TARGET SITES


The Path of Kahn course enabled us to experience a full range of architecture exhibiting both the practical function and the aesthetic function, which is an absolutely relevant distinction today. Seeing Kahn’s pragmatism against the monumental moves of these core European buildings allowed us to perform an examination of fundamental issues of the architectural field. Reyner Banham points out in A Concrete Atlantis, from which we read during our travels,that the buildings we set out to study during this course were built by some of the first architects and engineers to receive influence from photographic images. In many ways, architecture itself becomes about presenting a certain image—even when experiencing a building in three-dimensions, as it stands, it still preforms a sort of role as image. A Path of Kahn student wrote during our post travel reflection period:

“For me, Kahn’s influence lies just a step above the grain elevators that Gropius published in 1913. Neither Kahn nor the grain elevators set out to change the scope of architecture. Both, however, through their form, scale, and use of modern materials were able to aid these European architects in the creation of modern masterpieces.”

We went to Europe and subsequently to Detroit to push this paradigm so frequently assigned to Kahn—to find out what more Kahn’s Detroit factories meant then, and what they mean for architecture today.

The Path of Kahn course enabled us to experience a full range of architecture exhibiting both the practical function and the aesthetic function, which is an absolutely relevant distinction today. Seeing Kahn’s pragmatism against the monumental moves of these core European buildings allowed us to perform an examination of fundamental issues of the architectural field. Reyner Banham points out in A Concrete Atlantis, from which we read during our travels,that the buildings we set out to study during this course were built by some of the first architects and engineers to receive influence from photographic images. In many ways, architecture itself becomes about presenting a certain image—even when experiencing a building in three-dimensions, as it stands, it still preforms a sort of role as image. A Path of Kahn student wrote during our post travel reflection period:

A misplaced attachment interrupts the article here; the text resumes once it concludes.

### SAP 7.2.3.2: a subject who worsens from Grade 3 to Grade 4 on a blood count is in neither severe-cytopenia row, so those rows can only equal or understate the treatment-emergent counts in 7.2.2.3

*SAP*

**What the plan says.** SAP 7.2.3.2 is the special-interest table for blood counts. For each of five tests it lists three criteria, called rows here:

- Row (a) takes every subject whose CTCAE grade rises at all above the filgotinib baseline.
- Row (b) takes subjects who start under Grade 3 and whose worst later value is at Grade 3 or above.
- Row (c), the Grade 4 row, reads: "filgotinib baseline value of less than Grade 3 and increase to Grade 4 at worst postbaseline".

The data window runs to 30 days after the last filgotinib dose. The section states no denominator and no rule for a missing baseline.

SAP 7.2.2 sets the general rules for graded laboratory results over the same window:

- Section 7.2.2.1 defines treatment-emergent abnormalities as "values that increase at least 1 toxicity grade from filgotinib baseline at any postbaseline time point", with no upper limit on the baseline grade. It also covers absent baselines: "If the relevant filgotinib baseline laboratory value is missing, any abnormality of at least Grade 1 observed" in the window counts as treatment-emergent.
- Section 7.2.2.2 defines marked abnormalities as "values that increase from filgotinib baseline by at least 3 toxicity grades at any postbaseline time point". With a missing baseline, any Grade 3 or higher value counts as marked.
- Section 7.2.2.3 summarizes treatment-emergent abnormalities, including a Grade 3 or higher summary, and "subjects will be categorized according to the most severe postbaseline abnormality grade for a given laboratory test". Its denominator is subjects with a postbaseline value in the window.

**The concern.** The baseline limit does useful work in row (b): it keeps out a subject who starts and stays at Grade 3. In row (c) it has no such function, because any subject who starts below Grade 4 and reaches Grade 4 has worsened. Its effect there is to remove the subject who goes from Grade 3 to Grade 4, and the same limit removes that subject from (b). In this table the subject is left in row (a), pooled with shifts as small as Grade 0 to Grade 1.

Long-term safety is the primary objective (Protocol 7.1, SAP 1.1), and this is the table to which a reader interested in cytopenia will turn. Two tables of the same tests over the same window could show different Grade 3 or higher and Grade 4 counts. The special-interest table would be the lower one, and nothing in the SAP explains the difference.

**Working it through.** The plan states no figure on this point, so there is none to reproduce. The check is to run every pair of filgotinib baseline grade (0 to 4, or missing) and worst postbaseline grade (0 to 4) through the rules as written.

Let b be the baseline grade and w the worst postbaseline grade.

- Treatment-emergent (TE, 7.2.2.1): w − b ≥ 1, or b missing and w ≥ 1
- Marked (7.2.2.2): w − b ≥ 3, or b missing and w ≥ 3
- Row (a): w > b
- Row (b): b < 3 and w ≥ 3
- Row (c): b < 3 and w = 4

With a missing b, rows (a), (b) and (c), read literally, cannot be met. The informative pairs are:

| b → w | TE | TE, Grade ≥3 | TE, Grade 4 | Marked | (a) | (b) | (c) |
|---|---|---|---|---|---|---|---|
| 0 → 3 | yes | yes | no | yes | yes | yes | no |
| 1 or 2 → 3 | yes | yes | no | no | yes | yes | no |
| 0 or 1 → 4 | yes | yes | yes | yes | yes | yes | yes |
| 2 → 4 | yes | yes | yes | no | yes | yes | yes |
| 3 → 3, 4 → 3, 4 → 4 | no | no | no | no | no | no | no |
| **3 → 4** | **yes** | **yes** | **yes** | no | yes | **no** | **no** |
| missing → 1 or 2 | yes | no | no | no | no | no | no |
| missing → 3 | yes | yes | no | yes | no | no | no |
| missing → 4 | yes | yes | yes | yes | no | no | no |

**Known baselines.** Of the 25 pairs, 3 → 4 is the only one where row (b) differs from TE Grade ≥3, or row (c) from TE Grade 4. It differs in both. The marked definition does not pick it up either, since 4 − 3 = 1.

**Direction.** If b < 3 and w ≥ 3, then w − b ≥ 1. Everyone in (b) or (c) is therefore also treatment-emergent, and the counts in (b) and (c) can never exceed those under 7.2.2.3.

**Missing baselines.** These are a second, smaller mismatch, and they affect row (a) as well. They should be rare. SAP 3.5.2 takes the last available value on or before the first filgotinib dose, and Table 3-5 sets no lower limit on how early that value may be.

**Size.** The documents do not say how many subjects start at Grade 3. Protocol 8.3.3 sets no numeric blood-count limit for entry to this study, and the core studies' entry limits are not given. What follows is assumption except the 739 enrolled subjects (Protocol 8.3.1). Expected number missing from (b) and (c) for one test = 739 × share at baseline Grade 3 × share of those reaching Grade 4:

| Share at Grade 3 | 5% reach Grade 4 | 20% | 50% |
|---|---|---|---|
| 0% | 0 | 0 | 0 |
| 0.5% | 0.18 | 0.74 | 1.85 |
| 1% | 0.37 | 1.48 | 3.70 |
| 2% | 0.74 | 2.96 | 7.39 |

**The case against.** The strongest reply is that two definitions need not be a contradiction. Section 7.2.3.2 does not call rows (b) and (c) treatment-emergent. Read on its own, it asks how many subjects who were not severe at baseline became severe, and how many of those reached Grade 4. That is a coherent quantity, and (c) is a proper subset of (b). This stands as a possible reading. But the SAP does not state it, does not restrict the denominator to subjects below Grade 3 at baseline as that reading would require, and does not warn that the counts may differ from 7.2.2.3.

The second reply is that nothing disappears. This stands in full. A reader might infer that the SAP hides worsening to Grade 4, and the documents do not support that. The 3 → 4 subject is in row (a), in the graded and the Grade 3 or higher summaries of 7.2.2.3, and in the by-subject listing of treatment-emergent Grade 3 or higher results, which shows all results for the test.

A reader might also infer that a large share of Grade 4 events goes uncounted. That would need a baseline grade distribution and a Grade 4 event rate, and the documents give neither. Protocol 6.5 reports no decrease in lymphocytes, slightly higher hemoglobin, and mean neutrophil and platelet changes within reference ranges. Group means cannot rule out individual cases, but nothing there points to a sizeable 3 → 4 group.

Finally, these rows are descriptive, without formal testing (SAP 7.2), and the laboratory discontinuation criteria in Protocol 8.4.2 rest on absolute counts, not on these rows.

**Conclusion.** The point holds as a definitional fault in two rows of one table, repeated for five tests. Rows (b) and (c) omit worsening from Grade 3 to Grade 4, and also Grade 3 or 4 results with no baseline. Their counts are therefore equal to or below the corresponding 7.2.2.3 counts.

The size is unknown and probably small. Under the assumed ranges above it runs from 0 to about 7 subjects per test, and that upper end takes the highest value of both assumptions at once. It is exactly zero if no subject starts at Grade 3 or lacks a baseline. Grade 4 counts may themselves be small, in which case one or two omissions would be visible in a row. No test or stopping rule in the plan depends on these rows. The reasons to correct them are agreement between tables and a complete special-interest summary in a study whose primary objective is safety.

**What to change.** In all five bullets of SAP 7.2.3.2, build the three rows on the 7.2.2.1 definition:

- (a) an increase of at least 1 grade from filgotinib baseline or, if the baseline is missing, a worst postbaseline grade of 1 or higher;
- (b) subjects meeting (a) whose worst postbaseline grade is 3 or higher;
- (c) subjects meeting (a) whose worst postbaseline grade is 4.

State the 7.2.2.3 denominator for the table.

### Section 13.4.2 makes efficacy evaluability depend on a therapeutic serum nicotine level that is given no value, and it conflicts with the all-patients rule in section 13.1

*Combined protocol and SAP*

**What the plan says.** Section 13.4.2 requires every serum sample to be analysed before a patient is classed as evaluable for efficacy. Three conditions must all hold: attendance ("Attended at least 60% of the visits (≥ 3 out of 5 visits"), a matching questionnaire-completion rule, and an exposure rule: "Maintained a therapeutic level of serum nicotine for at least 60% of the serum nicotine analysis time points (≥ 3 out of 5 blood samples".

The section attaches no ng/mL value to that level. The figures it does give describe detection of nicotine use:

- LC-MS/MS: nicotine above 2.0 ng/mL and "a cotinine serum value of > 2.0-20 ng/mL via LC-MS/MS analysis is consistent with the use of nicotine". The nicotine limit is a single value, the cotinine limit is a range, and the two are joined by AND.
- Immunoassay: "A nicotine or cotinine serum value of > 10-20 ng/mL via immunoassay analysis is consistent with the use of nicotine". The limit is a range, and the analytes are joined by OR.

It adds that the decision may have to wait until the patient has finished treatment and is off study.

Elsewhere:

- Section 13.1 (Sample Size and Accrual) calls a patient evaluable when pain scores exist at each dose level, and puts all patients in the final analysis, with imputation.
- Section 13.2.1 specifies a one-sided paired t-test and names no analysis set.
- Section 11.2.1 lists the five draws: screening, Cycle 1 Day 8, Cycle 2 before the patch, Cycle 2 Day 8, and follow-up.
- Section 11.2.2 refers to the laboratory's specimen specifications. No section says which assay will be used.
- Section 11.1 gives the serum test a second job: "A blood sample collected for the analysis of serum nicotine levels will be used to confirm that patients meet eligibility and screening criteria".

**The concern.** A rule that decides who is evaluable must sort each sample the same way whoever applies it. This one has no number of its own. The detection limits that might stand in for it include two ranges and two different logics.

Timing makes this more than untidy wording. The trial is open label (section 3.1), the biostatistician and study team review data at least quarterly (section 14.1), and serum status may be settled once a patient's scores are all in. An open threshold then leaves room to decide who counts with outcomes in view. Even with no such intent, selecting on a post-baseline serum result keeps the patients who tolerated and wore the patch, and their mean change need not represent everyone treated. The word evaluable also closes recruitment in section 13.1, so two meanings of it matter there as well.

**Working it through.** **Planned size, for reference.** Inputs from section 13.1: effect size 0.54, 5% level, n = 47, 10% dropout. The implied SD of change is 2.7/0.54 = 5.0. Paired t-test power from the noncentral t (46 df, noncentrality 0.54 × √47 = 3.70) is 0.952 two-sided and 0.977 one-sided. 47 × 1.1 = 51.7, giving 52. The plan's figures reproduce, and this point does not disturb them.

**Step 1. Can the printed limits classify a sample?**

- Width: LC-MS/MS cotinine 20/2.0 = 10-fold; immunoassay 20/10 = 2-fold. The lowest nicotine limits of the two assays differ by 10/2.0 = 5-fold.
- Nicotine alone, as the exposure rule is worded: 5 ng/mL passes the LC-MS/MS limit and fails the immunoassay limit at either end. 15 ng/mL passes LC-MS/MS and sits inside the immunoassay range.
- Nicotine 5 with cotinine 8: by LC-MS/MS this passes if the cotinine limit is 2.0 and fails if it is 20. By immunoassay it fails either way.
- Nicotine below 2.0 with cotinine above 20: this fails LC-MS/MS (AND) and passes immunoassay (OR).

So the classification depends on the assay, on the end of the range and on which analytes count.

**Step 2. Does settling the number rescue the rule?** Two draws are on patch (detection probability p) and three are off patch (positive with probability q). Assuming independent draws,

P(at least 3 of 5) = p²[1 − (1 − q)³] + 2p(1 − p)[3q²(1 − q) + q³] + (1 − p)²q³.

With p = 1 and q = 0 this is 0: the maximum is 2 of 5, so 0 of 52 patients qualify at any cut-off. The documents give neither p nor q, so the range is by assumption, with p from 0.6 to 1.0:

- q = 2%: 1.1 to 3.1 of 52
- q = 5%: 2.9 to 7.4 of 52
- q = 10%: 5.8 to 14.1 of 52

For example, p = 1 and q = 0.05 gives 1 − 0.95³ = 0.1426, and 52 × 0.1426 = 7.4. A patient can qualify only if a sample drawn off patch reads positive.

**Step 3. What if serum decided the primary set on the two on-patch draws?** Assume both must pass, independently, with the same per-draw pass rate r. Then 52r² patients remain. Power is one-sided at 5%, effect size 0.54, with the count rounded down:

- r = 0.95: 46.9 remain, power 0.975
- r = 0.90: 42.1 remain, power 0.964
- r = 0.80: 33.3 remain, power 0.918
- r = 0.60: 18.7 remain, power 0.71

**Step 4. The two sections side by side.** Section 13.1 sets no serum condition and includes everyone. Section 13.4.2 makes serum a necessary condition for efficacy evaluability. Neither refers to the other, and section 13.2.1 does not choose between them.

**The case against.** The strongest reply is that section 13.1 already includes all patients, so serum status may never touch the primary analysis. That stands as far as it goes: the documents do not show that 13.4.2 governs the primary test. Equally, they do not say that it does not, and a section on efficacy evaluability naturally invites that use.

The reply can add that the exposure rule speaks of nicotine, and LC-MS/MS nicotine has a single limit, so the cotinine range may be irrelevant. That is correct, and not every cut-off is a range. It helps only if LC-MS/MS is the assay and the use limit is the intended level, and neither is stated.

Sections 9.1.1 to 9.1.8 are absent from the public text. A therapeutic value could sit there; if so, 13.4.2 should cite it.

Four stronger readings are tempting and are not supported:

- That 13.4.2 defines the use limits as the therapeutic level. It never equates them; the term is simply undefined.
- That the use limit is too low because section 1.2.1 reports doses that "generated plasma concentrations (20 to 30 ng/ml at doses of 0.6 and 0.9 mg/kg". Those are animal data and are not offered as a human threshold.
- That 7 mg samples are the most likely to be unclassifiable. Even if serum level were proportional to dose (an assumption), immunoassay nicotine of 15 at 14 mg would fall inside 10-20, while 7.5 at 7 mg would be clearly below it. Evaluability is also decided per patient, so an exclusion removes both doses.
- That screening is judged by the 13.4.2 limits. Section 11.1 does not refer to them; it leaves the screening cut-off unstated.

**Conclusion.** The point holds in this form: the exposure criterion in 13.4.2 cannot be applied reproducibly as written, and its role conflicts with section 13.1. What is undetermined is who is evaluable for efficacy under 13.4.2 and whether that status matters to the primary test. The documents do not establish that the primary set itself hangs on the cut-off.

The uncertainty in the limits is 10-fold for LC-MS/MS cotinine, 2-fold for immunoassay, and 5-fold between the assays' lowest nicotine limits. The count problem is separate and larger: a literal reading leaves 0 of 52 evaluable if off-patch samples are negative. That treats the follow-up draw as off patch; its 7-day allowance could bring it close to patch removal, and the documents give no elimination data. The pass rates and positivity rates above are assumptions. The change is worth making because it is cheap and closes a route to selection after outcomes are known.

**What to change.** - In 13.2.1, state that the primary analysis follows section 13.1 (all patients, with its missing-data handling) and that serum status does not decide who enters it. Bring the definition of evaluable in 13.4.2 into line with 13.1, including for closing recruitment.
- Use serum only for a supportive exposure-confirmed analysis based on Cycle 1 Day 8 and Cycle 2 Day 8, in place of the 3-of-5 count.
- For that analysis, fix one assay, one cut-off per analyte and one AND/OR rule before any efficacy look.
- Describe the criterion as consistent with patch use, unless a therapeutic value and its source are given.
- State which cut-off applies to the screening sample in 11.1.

“For me, Kahn’s influence lies just a step above the grain elevators that Gropius published in 1913. Neither Kahn nor the grain elevators set out to change the scope of architecture. Both, however, through their form, scale, and use of modern materials were able to aid these European architects in the creation of modern masterpieces.”

We went to Europe and subsequently to Detroit to push this paradigm so frequently assigned to Kahn—to find out what more Kahn’s Detroit factories meant then, and what they mean for architecture today.

Site Reports

Before all eight of us met in London for the inception of the course, we were assigned individually or with a partner to research, in depth, one of the five core factories. From this pre-travel research, we drafted site reports as a way of familiarizing ourselves with at least one of the main structures, while providing a document that could be distributed to the rest of the group. Each student presented their respective travel reports either before a guided tour of the building or on site, as an efficient way of sharing knowledge and learning as a collective unit.

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